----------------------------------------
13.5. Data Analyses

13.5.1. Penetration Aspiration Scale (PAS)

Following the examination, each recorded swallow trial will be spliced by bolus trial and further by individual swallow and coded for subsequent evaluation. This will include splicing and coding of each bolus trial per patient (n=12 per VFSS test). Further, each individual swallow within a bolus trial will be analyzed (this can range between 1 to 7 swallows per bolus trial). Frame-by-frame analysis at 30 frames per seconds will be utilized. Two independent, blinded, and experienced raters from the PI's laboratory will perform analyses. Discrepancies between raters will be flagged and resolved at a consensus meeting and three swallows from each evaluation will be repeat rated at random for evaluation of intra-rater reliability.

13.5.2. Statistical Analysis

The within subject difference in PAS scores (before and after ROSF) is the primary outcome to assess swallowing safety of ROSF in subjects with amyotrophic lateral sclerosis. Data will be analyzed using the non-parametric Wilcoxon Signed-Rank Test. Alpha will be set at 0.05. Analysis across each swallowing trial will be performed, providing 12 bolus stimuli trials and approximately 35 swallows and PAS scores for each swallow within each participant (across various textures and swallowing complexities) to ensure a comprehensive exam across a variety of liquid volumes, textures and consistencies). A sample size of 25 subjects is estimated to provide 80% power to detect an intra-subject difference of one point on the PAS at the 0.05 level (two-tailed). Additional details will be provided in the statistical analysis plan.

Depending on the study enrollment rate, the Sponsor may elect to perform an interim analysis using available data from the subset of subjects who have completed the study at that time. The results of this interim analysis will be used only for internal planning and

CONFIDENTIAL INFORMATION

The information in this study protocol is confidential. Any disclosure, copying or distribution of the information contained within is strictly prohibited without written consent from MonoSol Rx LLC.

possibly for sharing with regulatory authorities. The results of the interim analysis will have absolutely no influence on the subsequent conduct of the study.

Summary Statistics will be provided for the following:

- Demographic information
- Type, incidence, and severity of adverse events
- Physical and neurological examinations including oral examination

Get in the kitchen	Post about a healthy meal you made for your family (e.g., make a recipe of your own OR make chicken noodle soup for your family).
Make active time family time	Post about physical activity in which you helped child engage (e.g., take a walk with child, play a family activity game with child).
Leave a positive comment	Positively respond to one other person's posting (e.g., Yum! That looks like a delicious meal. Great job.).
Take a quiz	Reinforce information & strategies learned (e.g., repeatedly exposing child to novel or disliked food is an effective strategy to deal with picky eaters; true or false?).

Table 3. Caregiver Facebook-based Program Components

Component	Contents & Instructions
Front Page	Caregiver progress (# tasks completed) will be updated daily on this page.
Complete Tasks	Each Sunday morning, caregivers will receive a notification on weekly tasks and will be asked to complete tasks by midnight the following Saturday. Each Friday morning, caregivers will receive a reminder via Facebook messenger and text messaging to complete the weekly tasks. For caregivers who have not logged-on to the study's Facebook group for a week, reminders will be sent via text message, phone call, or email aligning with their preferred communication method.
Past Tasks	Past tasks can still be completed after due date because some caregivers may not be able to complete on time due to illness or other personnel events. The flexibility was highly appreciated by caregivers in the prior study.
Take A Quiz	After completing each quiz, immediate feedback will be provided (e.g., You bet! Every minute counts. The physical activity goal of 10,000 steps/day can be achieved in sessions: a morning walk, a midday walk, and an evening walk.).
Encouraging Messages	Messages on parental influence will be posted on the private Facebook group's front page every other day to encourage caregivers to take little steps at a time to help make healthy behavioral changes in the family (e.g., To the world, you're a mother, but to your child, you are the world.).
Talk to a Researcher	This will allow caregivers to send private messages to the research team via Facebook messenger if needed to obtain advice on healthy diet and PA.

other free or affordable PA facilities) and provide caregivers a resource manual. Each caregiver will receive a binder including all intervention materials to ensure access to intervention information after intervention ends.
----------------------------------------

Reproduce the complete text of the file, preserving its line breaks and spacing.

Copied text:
13.5. Data Analyses

13.5.1. Penetration Aspiration Scale (PAS)

Following the examination, each recorded swallow trial will be spliced by bolus trial and further by individual swallow and coded for subsequent evaluation. This will include splicing and coding of each bolus trial per patient (n=12 per VFSS test). Further, each individual swallow within a bolus trial will be analyzed (this can range between 1 to 7 swallows per bolus trial). Frame-by-frame analysis at 30 frames per seconds will be utilized. Two independent, blinded, and experienced raters from the PI's laboratory will perform analyses. Discrepancies between raters will be flagged and resolved at a consensus meeting and three swallows from each evaluation will be repeat rated at random for evaluation of intra-rater reliability.

13.5.2. Statistical Analysis

The within subject difference in PAS scores (before and after ROSF) is the primary outcome to assess swallowing safety of ROSF in subjects with amyotrophic lateral sclerosis. Data will be analyzed using the non-parametric Wilcoxon Signed-Rank Test. Alpha will be set at 0.05. Analysis across each swallowing trial will be performed, providing 12 bolus stimuli trials and approximately 35 swallows and PAS scores for each swallow within each participant (across various textures and swallowing complexities) to ensure a comprehensive exam across a variety of liquid volumes, textures and consistencies). A sample size of 25 subjects is estimated to provide 80% power to detect an intra-subject difference of one point on the PAS at the 0.05 level (two-tailed). Additional details will be provided in the statistical analysis plan.

Depending on the study enrollment rate, the Sponsor may elect to perform an interim analysis using available data from the subset of subjects who have completed the study at that time. The results of this interim analysis will be used only for internal planning and

CONFIDENTIAL INFORMATION

The information in this study protocol is confidential. Any disclosure, copying or distribution of the information contained within is strictly prohibited without written consent from MonoSol Rx LLC.

possibly for sharing with regulatory authorities. The results of the interim analysis will have absolutely no influence on the subsequent conduct of the study.

Summary Statistics will be provided for the following:

- Demographic information
- Type, incidence, and severity of adverse events
- Physical and neurological examinations including oral examination

Get in the kitchen	Post about a healthy meal you made for your family (e.g., make a recipe of your own OR make chicken noodle soup for your family).
Make active time family time	Post about physical activity in which you helped child engage (e.g., take a walk with child, play a family activity game with child).
Leave a positive comment	Positively respond to one other person's posting (e.g., Yum! That looks like a delicious meal. Great job.).
Take a quiz	Reinforce information & strategies learned (e.g., repeatedly exposing child to novel or disliked food is an effective strategy to deal with picky eaters; true or false?).

Table 3. Caregiver Facebook-based Program Components

Component	Contents & Instructions
Front Page	Caregiver progress (# tasks completed) will be updated daily on this page.
Complete Tasks	Each Sunday morning, caregivers will receive a notification on weekly tasks and will be asked to complete tasks by midnight the following Saturday. Each Friday morning, caregivers will receive a reminder via Facebook messenger and text messaging to complete the weekly tasks. For caregivers who have not logged-on to the study's Facebook group for a week, reminders will be sent via text message, phone call, or email aligning with their preferred communication method.
Past Tasks	Past tasks can still be completed after due date because some caregivers may not be able to complete on time due to illness or other personnel events. The flexibility was highly appreciated by caregivers in the prior study.
Take A Quiz	After completing each quiz, immediate feedback will be provided (e.g., You bet! Every minute counts. The physical activity goal of 10,000 steps/day can be achieved in sessions: a morning walk, a midday walk, and an evening walk.).
Encouraging Messages	Messages on parental influence will be posted on the private Facebook group's front page every other day to encourage caregivers to take little steps at a time to help make healthy behavioral changes in the family (e.g., To the world, you're a mother, but to your child, you are the world.).
Talk to a Researcher	This will allow caregivers to send private messages to the research team via Facebook messenger if needed to obtain advice on healthy diet and PA.

other free or affordable PA facilities) and provide caregivers a resource manual. Each caregiver will receive a binder including all intervention materials to ensure access to intervention information after intervention ends.